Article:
8. 8.  Termination:  Swap is an agreement between two parties, it cannot be terminated at one’s instance.  Termination also requires to be accepted by counter parties.  Default risk:  Swap deals are bilateral agreement, the problems of potential default by either of the counter party exist.
  9. 9. Interest rate swaps -- Meaning  An interest rate swap is a financial agreement between the two parties who wish to change the interest payment or receipts in the same currency on assets or liabilities to a different basis.  No exchange of principal amount in this swap.  This is also known in the market as plain vanilla swap.  Principal amount applies only for the purpose of calculating the interest to be exchanged under interest rate swap.  Maturities range from a year to over 15 years.  Feature of interest rate swaps:  Notional principal:  Interest amount whether fixed or floating is calculated on a specified amount borrowed or lent.  Parties do not exchange this amount at any time., it remains constant throughout the life of the swap.
  10. 10.  Fixed rate:  This is the rate, which is used to calculate the size of the fixed payment.  Banks or financial institutions who make market in interest rate swap quote the fixed rate, they are willing to pay if they are fixed rate payers in a swap (bid swap rates) , they are willing to receive if they are floating rate player in a swap (ask swap rate). Fixed payment =( P ) x (Rfp) x (Ffp) Where P is the notional payment, Rfp is the fixed price, Ffp is the fixed day count fraction.  Floating rate:  Floating rate as one of the market indexes like LIBOR (London Inter Bank Offer Rate).  Treasury Bill rate, primary rate, etc. on which basis the floating interest rate is determined in the swap agreement.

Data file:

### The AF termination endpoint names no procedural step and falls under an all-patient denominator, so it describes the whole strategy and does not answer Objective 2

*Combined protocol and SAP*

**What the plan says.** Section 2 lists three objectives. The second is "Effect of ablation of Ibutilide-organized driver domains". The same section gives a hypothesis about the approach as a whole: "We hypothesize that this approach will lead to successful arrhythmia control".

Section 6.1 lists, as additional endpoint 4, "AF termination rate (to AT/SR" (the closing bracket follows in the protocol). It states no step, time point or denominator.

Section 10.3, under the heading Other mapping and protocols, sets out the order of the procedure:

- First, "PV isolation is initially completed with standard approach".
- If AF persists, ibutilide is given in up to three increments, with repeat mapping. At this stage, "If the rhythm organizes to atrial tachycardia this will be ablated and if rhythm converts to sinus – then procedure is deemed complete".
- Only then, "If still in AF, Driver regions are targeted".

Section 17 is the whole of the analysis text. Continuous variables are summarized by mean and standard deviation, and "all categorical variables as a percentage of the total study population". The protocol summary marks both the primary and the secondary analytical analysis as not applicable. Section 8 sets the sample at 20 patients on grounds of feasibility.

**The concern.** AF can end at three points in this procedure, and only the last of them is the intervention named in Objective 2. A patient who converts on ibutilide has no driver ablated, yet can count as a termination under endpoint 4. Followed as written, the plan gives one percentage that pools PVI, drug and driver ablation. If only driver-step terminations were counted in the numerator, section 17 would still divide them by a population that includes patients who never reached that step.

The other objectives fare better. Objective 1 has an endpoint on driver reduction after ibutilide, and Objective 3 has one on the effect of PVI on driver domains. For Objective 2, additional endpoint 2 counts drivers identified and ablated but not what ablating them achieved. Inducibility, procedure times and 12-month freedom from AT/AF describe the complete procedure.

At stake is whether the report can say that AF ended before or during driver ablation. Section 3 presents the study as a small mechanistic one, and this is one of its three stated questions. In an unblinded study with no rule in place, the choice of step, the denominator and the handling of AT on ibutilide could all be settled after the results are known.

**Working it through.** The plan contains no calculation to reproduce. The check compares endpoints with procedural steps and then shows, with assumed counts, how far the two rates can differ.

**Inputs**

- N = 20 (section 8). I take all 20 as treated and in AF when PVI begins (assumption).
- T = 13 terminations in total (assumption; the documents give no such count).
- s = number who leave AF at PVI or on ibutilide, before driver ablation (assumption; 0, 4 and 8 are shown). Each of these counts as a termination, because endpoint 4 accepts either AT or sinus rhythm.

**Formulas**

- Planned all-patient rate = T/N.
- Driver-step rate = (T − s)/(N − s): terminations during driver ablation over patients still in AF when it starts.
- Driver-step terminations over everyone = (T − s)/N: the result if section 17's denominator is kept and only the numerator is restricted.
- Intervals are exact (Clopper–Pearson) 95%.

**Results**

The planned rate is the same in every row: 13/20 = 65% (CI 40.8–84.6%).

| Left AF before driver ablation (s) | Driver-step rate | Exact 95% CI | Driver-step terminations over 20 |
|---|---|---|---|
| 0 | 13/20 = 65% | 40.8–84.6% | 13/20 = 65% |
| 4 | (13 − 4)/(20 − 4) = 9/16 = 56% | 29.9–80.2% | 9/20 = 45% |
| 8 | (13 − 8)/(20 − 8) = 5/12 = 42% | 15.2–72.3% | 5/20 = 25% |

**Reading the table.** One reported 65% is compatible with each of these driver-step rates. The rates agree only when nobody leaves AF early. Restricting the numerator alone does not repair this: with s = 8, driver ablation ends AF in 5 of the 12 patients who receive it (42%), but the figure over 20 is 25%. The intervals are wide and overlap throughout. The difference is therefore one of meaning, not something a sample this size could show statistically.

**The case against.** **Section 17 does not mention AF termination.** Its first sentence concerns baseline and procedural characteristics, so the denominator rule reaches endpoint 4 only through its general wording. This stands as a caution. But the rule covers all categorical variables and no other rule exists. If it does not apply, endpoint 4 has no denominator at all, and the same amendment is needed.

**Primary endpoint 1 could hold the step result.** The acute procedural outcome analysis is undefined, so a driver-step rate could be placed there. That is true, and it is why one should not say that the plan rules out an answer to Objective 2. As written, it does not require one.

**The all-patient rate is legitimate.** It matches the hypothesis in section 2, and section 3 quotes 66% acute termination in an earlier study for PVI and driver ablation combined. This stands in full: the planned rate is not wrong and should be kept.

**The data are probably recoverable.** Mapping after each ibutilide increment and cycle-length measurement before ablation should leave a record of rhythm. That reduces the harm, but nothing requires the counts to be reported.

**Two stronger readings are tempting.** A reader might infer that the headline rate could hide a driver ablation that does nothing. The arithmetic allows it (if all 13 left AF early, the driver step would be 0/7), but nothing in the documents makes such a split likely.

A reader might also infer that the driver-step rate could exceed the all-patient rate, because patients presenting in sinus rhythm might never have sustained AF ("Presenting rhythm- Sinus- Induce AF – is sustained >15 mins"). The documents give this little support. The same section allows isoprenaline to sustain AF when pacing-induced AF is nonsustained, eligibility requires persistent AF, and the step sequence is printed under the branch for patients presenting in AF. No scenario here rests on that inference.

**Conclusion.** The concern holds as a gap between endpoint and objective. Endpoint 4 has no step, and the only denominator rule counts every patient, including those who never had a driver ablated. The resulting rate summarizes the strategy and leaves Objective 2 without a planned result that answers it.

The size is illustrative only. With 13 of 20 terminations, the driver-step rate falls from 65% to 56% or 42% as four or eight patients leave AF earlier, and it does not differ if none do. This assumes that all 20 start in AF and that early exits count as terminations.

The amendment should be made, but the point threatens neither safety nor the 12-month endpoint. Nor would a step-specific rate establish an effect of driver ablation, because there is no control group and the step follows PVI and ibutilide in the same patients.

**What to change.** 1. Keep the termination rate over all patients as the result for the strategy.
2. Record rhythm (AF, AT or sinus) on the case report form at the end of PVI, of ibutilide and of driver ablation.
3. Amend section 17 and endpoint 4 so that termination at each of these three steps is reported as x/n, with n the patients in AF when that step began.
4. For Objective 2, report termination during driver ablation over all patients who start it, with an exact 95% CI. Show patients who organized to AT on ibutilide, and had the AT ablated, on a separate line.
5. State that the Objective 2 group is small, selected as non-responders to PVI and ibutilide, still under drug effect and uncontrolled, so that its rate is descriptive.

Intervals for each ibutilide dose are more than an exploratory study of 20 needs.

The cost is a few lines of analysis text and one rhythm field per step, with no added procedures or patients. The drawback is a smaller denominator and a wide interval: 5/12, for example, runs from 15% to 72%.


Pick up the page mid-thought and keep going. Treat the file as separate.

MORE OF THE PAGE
11. 11.  Floating payment = (P) x (Rfe) x (Ffe)  Where P is notional payment, Rfe is the floating rate set on the reset date, Ffx is the floating rate day count fraction.  Trade date, effective date, reset date, payment date:  Trade date:  Fixed rate payment are normally paid semi-annually or annually. For example, it may be March 1, September 1 etc.  Trade date may be defined as such date on which the swap deal is concluded.  Effective date:  Effective date is that date from which the first fixed and floating payment start to accrue.  For example, a 5- year swap is traded on August 30, 2002 the effective date may be September 1, 2002, and ten payment dates from March 1, 2003 to September 1, 2007.